Know the signs: A man’s guide to heart health
Are you in danger of a heart attack?
Chest pains or just indigestion? Carrying a little weight around your middle? Stress levels higher than normal? Dashboard dining and eating pizza and chips a little too often? Are you in danger of a heart attack?
“Listen to your heart, not your head” is the advice for Irish men, for whom cardiovascular disease, which includes heart disease and stroke, remains the leading cause of death.
In Ireland, five lives are lost to heart attack every day and the Irish Heart Foundation is urging Irish men to get to know the signs and call the emergency services at the first sign of a heart attack. “Too often men delay in getting to hospital – they don’t want to cause a fuss or they waste vital time calling friends or family first – which can prove fatal. Our message is simple, don’t die of embarrassment - call 999 at the first sign of a heart attack”.
In Ireland 42% of men aged between 51 and 64 are now obese and a further 44% are overweight. In this age group across the country right now only 14% of men are at a healthy weight.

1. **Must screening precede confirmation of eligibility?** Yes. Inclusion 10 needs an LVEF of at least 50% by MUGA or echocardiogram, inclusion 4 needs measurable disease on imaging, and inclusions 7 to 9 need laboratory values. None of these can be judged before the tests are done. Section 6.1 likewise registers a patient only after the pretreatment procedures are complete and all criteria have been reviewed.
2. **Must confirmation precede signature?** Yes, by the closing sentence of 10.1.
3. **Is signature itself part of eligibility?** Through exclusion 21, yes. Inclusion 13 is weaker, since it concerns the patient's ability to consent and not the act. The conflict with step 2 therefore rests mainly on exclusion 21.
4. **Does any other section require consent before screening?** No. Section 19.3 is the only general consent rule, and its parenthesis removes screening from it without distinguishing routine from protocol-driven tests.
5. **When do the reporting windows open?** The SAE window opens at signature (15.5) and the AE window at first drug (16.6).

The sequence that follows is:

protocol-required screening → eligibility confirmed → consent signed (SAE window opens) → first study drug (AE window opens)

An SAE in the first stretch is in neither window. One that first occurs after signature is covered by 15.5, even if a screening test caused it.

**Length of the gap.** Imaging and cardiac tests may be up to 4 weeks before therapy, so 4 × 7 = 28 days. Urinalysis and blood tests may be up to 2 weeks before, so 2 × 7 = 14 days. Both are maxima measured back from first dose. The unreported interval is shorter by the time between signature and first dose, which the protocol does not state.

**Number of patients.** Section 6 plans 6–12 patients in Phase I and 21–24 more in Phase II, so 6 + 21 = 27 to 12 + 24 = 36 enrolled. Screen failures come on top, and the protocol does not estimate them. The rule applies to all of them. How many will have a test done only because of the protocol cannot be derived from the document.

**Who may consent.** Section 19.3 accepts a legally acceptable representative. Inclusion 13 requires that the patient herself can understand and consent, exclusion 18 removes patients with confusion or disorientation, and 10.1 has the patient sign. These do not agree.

The good news, however is that it is possible to take charge of your health and make inroads in to reducing the chances of a heart attack. Our hearts move us and like any motor, the heart needs care and needs to be fuelled properly and serviced regularly. This will help to pump the oxygen and nutrients in our blood around the body to feed all our organs and cells and carry back waste for removal.
The most common symptom of a heart attack, also known as Myocardial Infarction (MI) in men is chest pain. This is usually a crushing or tight pain which may move to the jaw or arms, particularly on the left side. There can also be symptoms such as sweating, shortness of breath, nausea, light-headedness, weakness or tiredness.
Crucially, 10% to 15% of people who have a heart attack may not feel anything, so it’s important to arm yourself with accurate information to ensure that you act quickly should you find yourself – or anyone you know in this critical situation.
Here are 7 positive steps towards a healthier heart that will help to minimise the risks of heart disease and stroke:
1. Strengthen your heart: Be active
Getting out and doing something that raises your pulse for at least 30 minutes, five days every week will make a big difference to heart health. You don’t have to run 10 miles at Olympic pace – a brisk walk or easy jog will do the job, as long as it is regular. Inactivity is a major risk for heart attack and stroke. The body is designed to be active on a regular basis and increasing the heart rate during activity triggers endorphins (happy hormones) and strengthens the heart over time. It’s a quick win that will reap the rewards in time.
2. Educate yourself: Heart health matters